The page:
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(C) Wolf G Kroner 2010 - Sandro AruffoSandro Aruffo's Syngenta Legacy

February 2013. During the recent World Economic Forum (WEF) Mike Mack, Syngenta’s CEO discussed with his peers the “New Vision for Agriculture” 1). He started this WEF initiative in 2009. Robert Berendes, Head of Business Development and in charge of R&D since 2012, is one of the architects. Since its beginnings the central issue for Syngenta and those it intends to win for its network has remained the same: How to feed the world while creating better business. The solutions to solve this general issue have also remained stable during the last four years albeit with differing emphasis. It needs products (e.g. seeds, fertilisers). It needs water. Or, it needs investments, the solution focused on at Davos in 2013. Despite broad consensus over the issue and its solutions, the problems they generate are far from clear. Thus, Syngenta is currently experimenting as others do public-private partnerships in several of its emerging markets seeking very practical questions to a fundamental insight: You might have wonderful products potentially saving the world, but they utterly fail, if they do not meet multiple needs of farmers, middlemen, retailers, scientists, government politicians, or last not least consumers. How can you address the problem of heterogeneous interests, of value chains which do not fit together, or of jurisdictions with opposite legal frameworks?

Genetically-modified (GM) products for agriculture have been highly controversial even in those countries where they are widely used. Today, science has been politicised. For outsiders it often is not discernible, if a stakeholder (including academia) argues from a scientific position or a political one dressed up as “scientific”. Debates about GM organisms typically end up in irreconcilable differences (e.g. Grant 2), Séralini et al. 3)). Quite right Nobel Prize winner Prof. Christiane Nüsslein-Volhard 4) is warning of solutions reducing complexity to a vote of “Yes” or “No”. Syngenta is interesting in this regard. GM seeds provide a major revenue stream for the company as they do for Bayer (CropScience), Dupont (Pioneer Hi-Bred), or Monsanto. By contrast Monsanto is focusing exclusively on biotechnology and has licenced out its germplasm and biotechnology traits to most of its seed competitors. But it has divested agrichemicals which for example Syngenta retains and even invests in research. Moreover, the Swiss company holds on to manufacturing and distributing products for organic horticulture (e.g. Wuxal) until today. Is it a simple business issue? Is this a strategic contradiction?

In February 2010 Robert Berendes, Syngenta's Head of Business, and Sandro Aruffo, Head of Research and Development met with Wolf Kroner, Editor in Chief of B2Bioworld to discuss these questions. They talk to each other, differ in opinion, agree on common grounds to be confronted with further probing questions. Finally each provides his answer off the beaten tracks of political correct company statements. Today the conversation with B2Bioworld is published exclusively for readers of B2Bioworld and for the first time.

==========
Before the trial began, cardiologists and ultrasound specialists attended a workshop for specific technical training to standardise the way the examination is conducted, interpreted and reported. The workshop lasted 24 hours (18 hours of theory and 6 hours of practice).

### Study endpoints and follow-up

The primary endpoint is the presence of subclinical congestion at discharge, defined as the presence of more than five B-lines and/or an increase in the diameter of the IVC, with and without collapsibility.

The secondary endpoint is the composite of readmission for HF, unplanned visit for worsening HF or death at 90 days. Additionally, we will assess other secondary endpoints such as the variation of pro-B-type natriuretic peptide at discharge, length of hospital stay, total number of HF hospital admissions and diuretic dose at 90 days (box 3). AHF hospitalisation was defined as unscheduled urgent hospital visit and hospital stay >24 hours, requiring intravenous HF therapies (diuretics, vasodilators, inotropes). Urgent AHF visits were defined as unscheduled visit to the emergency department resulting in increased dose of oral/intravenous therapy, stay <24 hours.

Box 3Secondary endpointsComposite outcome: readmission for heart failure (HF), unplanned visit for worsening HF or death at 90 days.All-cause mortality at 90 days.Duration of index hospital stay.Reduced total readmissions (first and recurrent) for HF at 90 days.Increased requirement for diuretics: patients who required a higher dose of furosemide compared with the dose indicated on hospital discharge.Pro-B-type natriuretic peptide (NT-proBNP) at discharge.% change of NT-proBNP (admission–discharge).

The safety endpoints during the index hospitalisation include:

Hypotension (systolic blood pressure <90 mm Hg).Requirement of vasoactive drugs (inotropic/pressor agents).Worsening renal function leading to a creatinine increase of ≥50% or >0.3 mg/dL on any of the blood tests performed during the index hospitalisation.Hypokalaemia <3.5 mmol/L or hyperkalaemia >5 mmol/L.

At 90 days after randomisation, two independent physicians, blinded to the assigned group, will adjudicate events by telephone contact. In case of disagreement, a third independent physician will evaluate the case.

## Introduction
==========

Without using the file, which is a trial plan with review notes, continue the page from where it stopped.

Dr Alejandro Aruffo has passed end of January (see Obituary ). His legacy is surviving his untimely death. As an outsider to the fields of plant biotechnology, agrichemicals and farm production he brought to Syngenta a deep knowledge of metabolic systems, how bioactive molecules and nutrition impact animal or human health. While Syngenta's customers are farmers, their agricultural products have to feed the world. There is no sustainable profitability of a business without this understanding of whom you have to satisfy at the end of the day.

Footnotes
(1) World Economic Forum (2012): Putting the New Vision for Agriculture into Action: Transformation Is Happening.Genève: http://www3.weforum.org/docs/WEF_FB_NewVisionAgriculture_HappeningTransforma-tion_Report_2012.pdf.

(2) Grant H (2006): ”What is” instead of ”What if”. Interview Wolf G Kroner with Monsanto’s CEO. Bioworld Europe. October.

(3) Séralini G-E, Mesnage R, Defarge N, Gress S, Hennequin D, Claire E, Malatesta M, Spiroux de Vendômois J (2012): Answers to critics: Why there is a long term toxicity due to a Rounduptolerant genetically modified maize and to a Roundup herbicide. Food and Chemical Toxicology.November. http://dx.doi.org/10.1016/j.fct.2012.11.007/ http://gmoseralini.org/wp-content/uploads/2013/01/Seralinial-AnswersCritics-FCT_2013.pdf.

(4) Nüsslein-Volhard C (2011): Plant Genetic Engineering: ”It’s not as simple as Yes or No !” November, B2Bioworld: http://www.b2bioworld.com//index.php/technologies_reader/items/448.html.

 

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